Hayneedle moves conversation with a customer from the Facebook wall to private messages to better help the customer.

#4: Consider asking the fan to remove the post

Say you’ve discussed the issue privately, any problems have been straightened out, and the faultfinder is, once again, your happy customer.

While your wall is an integral part of your web presence, the customer may be unaware of how important it really is to your reputation. If he or she is satisfied with the resolution you’ve reached and grateful for the time you’ve spent making things right, there’s nothing wrong with privately asking the person to remove the post. Most of the time, he or she will remove the angry wall post.

#5: Respond back to the original post

As a general rule, you, the Facebook page admin, should not remove negative posts. Not everyone is going to have a glowing review of your product or company. Social media users know this, and if they see nothing but positive comments, they’ll assume your company is deleting the bad comments.

If you don’t feel comfortable asking your customer to remove the post, you do have the option of publicly responding back to that post. Express happiness in the resolution you’ve reached and thankfulness for her business. Even a negative post can be a good thing, as long as the last comment is positive. Your reputation among your community will soar when they see how well you take care of your customers.

Zappos is shown below addressing a negative comment. The helpful attitude effectively nullifies any poor reflection on Zappos or their services.


Zappos responds quickly with understanding and a desire to create a better experience for their upset fan.

#6: Let your community respond

Letting your community respond for you is really the end result of all the earlier steps. It requires copious time, energy and patience with your fans, and a fantastic product. After you’ve engaged with your fans for a period of time by answering questions and offering support, you’ll notice that your fans will be more active on your page, even to the point of assisting each other.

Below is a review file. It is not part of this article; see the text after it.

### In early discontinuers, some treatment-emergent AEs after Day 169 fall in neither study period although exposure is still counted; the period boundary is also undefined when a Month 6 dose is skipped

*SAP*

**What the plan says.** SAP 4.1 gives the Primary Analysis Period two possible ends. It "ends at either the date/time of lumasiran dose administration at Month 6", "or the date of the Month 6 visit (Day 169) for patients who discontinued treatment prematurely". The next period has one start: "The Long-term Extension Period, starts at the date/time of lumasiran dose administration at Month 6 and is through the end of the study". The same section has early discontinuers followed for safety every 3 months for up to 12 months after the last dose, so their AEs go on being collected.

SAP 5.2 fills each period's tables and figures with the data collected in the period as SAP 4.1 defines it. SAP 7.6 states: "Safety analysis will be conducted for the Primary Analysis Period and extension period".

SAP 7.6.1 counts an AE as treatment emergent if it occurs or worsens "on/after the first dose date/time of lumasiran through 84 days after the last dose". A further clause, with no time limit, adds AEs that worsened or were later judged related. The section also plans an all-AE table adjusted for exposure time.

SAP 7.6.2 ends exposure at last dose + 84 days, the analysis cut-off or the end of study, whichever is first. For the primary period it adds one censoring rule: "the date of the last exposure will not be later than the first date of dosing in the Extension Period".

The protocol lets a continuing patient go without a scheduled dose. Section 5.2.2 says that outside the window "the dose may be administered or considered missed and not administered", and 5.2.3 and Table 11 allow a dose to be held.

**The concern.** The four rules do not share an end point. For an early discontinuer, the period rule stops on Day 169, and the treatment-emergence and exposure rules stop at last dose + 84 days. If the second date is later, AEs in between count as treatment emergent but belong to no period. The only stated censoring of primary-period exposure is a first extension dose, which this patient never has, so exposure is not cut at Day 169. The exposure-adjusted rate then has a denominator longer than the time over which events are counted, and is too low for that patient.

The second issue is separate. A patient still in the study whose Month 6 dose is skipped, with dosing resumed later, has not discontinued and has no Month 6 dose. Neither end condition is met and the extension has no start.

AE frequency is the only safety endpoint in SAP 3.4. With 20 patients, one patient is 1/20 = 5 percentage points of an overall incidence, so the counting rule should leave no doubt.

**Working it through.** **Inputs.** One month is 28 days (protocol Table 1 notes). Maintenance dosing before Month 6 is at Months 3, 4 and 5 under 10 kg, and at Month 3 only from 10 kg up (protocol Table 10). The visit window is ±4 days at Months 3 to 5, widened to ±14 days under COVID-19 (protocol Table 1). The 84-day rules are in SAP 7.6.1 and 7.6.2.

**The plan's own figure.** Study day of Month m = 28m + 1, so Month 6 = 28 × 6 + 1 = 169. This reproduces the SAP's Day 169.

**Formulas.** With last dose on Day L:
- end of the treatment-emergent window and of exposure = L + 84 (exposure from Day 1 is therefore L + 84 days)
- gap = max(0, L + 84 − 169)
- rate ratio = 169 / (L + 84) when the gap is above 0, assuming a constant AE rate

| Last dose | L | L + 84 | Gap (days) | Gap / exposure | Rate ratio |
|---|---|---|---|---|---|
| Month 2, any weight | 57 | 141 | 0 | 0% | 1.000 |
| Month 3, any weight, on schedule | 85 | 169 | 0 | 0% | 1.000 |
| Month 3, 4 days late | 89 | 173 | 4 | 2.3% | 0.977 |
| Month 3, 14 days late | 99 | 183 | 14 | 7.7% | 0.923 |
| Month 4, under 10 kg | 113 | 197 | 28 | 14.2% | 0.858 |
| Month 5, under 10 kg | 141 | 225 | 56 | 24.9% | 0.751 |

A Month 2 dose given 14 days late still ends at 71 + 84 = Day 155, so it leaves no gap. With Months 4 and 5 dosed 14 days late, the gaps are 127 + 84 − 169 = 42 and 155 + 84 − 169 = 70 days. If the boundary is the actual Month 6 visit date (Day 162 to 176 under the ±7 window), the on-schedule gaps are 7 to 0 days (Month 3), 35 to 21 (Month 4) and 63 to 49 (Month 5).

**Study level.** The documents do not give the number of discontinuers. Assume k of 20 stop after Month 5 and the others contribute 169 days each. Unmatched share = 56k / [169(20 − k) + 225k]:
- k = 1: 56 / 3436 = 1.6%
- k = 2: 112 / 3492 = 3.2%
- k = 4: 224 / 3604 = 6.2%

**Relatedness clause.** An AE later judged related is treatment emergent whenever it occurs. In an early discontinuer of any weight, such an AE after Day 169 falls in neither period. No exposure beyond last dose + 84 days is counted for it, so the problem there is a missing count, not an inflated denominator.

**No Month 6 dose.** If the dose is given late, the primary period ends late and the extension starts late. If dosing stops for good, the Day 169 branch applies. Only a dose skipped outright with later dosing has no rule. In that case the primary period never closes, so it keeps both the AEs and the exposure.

What’s great about getting this community support is that there’s a genuine credibility when fans endorse your business for you. They become your eager virtual support agents, answering questions and solving problems before you have a chance to. But this is a level you can only achieve if you’ve nurtured and supported your community.

The Pampered Chef has built a fantastic online community of users who love the product so much, and who have been given such great support themselves, peers will answer each other’s questions before The Pampered Chef has to respond.

pampered chef

An outpouring of community support is the direct result of The Pampered Chef's top-notch customer service.

#7: The Last Resort

If the offended party is unreceptive to your customer service attempts, blatantly hostile and only active in your community to start arguments, banning the individual is a last-resort option. And anyone leveling expletives or racial slurs against your staff or fans should be banned. Your staff and your fans don’t deserve to be subjected to the abuse, and in the end, they will respect you more because you took the initiative.